Being creative in the era of the hive mind
The 21st century creative workplace has evolved into a total-visibility layout, open plan office spaces with easy mobility and horizontal seating structures encouraging staff collaboration, discussion and camaraderie.
This has sat alongside the evolution in communications from old-world telco to voice-over-IP, and with the birth of the cloud, collaborating remotely has become a part of how people get stuff done: Skype, Google Hangouts, DropBox; we all have our favorites. Work spaces have transcended the physical barriers of the past, opening new exciting collaborative possibilities. Creative projects can be live, non-stop, 24-hours across time zones.
This new scenario, however, poses a challenge: how to be creative in the context of hyper-connectivity? Sure, we have more access to information than ever before, making research for both creative reference and technical solutions easier. But can this hinder the individuality of creative impulse? We often see trends appear and repeat themselves ad infinitum, monotony gradually compromising creativity. Whether it is a warm-flare photo filter, the neo-bistro branding, brush lettering, or predictable stock imagery, sometimes it feels like recognizable is preferable to original, trendy better than good.
As creative teams, we work with a common goal, seeking excellence when delivering a project. Scope of work is assessed, fee proposals are drafted, timelines are established and, ideally, projects are delivered in a timely fashion. In this scheme of things, the role of the creative is not above the rest of the other team members. Designers are expected to bring ideas to the table, yes, but also to think strategically, stick to a timeline, deliver updates regularly, make amends swiftly. The designer must assume a role as 1-of-many. But this structure may become stifling at times, producing creative work that feels square.
(I love this tumblr for a logo design used far too often)
To make matters more complex, the creative team is not the only one connected to the internet. Clients briefings come paired up with expectations and specific references: the dreaded ‘I want it just like this’. These examples often create more roadblocks than solutions if taken too literally.
So, how to keep a creative team motivated to produce inspired and original work?
Today’s paradox is that while we are connected like never before, we are often times still working in silos, within the studio or towards the client. Instead, designers must be able to have healthy dialogues to come up with informed solutions. Regular discussions between designers, workshops with marketeers, conversations with developers or suppliers will result in work that is both more efficient and long-lasting, relevant to a purpose rather than a trend.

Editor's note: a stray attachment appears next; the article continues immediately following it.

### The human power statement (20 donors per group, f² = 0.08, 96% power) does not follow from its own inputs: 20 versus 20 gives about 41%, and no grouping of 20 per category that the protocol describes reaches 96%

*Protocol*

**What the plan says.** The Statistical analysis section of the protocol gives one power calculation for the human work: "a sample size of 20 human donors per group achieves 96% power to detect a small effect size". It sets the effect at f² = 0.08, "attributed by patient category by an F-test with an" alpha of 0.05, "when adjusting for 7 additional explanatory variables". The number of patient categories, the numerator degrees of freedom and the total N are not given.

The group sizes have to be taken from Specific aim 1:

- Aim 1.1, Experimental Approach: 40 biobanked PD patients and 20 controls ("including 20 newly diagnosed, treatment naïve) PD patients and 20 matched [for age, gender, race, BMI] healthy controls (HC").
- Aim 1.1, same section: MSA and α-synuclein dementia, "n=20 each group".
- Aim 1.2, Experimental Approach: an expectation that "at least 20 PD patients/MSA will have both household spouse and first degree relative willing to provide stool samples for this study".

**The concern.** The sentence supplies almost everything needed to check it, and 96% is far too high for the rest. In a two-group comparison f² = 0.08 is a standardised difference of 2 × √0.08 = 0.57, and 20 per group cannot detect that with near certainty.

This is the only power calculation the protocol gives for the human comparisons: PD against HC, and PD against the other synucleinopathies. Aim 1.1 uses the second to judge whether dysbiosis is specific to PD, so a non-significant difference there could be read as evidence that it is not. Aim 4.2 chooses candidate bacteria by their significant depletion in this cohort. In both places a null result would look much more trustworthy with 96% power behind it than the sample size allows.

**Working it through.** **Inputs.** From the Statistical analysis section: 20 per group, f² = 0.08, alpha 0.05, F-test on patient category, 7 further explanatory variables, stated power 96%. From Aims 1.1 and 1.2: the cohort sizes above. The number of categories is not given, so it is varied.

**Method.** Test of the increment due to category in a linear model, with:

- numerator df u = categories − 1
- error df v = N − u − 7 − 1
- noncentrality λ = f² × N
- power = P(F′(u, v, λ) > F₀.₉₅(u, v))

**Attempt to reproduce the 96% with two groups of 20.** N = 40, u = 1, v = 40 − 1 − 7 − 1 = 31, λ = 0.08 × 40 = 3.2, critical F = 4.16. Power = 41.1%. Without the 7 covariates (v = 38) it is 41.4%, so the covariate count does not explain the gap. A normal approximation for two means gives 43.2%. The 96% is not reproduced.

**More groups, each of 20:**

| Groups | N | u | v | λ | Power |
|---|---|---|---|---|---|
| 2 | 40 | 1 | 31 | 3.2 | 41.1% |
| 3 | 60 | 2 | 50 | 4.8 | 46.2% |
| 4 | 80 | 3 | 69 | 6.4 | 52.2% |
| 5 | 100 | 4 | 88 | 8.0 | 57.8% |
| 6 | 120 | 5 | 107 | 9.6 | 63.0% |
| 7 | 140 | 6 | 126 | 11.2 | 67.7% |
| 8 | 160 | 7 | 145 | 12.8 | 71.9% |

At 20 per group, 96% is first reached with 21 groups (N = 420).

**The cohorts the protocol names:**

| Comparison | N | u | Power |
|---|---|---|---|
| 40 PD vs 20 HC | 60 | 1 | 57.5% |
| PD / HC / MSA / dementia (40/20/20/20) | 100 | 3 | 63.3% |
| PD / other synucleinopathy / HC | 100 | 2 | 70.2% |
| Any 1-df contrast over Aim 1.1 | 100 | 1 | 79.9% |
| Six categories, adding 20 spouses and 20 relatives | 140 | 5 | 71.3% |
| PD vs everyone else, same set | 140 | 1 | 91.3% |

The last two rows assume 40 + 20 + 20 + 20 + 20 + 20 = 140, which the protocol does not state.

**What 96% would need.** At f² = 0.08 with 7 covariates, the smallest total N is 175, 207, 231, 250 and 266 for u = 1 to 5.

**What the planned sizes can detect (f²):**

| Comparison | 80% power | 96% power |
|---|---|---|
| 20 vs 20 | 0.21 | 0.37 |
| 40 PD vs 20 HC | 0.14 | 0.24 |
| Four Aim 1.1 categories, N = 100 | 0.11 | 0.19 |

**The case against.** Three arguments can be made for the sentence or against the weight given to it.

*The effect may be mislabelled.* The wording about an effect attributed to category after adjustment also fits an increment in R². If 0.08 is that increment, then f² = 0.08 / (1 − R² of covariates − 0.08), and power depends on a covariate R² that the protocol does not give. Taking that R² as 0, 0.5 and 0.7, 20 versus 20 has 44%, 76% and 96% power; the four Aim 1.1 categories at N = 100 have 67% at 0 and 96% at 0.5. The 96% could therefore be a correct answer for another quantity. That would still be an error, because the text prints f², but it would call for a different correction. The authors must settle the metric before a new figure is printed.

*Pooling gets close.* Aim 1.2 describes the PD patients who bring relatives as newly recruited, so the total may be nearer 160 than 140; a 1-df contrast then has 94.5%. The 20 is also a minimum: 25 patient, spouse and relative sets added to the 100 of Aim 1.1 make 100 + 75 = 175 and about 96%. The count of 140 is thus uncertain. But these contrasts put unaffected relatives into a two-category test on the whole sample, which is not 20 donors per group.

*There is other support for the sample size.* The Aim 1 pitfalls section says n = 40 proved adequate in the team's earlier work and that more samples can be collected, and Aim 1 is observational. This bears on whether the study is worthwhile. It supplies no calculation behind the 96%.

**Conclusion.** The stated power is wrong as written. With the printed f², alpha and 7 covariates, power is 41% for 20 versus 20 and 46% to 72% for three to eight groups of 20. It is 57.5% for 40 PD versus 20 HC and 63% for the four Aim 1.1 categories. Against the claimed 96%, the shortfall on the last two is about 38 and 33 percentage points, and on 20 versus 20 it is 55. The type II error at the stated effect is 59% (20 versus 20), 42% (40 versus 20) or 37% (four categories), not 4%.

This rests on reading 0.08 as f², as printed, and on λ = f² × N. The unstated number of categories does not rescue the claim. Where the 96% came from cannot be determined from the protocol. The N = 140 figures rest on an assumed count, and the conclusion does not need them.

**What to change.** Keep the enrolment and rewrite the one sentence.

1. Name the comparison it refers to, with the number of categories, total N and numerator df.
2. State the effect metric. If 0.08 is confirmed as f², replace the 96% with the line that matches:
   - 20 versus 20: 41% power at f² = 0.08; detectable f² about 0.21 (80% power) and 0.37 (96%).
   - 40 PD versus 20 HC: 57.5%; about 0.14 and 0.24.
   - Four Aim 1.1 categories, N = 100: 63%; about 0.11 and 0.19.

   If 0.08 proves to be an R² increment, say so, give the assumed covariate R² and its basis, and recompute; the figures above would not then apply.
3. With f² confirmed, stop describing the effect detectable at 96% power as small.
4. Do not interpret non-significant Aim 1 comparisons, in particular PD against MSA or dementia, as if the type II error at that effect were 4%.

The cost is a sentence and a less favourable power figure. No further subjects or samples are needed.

Ideas are not easy to come by. You can’t bully a designer into producing great work. Instead, create an environment that fosters initiative and empowers creative people. We want designers to think with audacity, but may react negatively when they come up with concepts that seem risky. Ask designers what they would do instead of telling them what to do. That way they will enjoy taking ownership and be motivated to produce the highest quality of work possible.
Promote individuality in the studio
Knowing the team’s skill set can be a huge advantage if used effectively. When possible, briefings should be distributed to put individual talents at play, allowing exploration of new techniques and perfecting the craft. Photography, illustration, typography or 3D, you can fuel inspiration by acknowledging a designer’s personal interests and strengths.
Curate your references
The search for originality can be paralyzing and result in creative block. A good approach to overcome this issue is to broaden the spectrum of where we find ideas for design solutions. The understanding of current trends is as valuable as is the search for diversified sources of inspiration. The internet gives us access to a wealth of references. We can use the opportunity to combine elements from different disciplines, trends and movements to obtain a unique look and feel, rather than falling into predictable, trend-following temptations.
Hopefully this process will result in work that resists the test of time and passing trends.
As we move into a future of increased connectivity, augmented reality and internet of things, it is challenging to find ways to stay creative. Whether it is sifting through new techniques and materials, or looking to the past for reference, we should stay committed to producing work that is inspired, reassuring and timeless.
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“I have made this longer than usual because I have not had time to make it shorter.”
Blaise Pascal (1657)